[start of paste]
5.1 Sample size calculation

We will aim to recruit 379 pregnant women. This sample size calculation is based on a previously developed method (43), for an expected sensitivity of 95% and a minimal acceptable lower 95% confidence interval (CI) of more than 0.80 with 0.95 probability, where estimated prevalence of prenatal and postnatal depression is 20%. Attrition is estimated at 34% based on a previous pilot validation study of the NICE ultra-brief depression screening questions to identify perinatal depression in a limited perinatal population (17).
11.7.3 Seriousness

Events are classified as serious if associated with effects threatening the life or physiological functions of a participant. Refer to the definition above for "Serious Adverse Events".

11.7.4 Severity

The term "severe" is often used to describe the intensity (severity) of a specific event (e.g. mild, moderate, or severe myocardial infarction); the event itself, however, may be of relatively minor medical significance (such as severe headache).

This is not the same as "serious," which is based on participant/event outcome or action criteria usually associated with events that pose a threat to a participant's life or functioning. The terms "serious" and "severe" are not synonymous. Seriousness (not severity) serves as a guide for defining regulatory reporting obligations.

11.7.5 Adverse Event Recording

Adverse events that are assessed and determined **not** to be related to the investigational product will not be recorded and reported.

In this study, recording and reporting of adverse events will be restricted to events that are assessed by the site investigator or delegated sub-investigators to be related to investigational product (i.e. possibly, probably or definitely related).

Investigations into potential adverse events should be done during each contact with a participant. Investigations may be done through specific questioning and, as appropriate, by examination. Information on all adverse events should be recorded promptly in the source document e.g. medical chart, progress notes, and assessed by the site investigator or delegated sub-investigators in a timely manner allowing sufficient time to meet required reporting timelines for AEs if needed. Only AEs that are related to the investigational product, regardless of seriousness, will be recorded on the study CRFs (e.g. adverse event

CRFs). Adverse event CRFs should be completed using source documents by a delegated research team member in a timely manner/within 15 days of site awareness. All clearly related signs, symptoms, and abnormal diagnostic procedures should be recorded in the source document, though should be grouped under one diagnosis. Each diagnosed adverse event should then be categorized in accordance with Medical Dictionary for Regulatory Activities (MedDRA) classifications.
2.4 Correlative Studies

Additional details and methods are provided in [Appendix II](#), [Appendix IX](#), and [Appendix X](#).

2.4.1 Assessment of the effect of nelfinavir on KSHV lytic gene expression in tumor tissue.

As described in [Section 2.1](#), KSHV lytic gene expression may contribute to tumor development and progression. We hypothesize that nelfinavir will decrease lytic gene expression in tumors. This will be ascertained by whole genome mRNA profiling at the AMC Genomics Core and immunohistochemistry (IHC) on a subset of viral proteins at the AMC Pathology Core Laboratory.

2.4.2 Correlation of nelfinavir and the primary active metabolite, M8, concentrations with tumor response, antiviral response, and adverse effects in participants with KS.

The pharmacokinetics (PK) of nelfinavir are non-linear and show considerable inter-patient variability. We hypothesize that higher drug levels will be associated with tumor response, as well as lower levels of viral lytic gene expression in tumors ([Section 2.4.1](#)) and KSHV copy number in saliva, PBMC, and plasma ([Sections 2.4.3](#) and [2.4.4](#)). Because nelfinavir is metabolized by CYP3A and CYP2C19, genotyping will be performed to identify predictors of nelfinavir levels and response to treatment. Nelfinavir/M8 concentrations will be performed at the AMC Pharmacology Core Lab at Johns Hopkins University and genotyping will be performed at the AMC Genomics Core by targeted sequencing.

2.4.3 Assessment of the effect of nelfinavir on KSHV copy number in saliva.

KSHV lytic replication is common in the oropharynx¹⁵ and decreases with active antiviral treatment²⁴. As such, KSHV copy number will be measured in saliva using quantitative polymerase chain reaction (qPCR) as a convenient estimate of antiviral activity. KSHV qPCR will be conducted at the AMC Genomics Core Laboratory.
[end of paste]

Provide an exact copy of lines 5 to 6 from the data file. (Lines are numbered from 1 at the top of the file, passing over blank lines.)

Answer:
11.7.4 Severity

The term "severe" is often used to describe the intensity (severity) of a specific event (e.g. mild, moderate, or severe myocardial infarction); the event itself, however, may be of relatively minor medical significance (such as severe headache).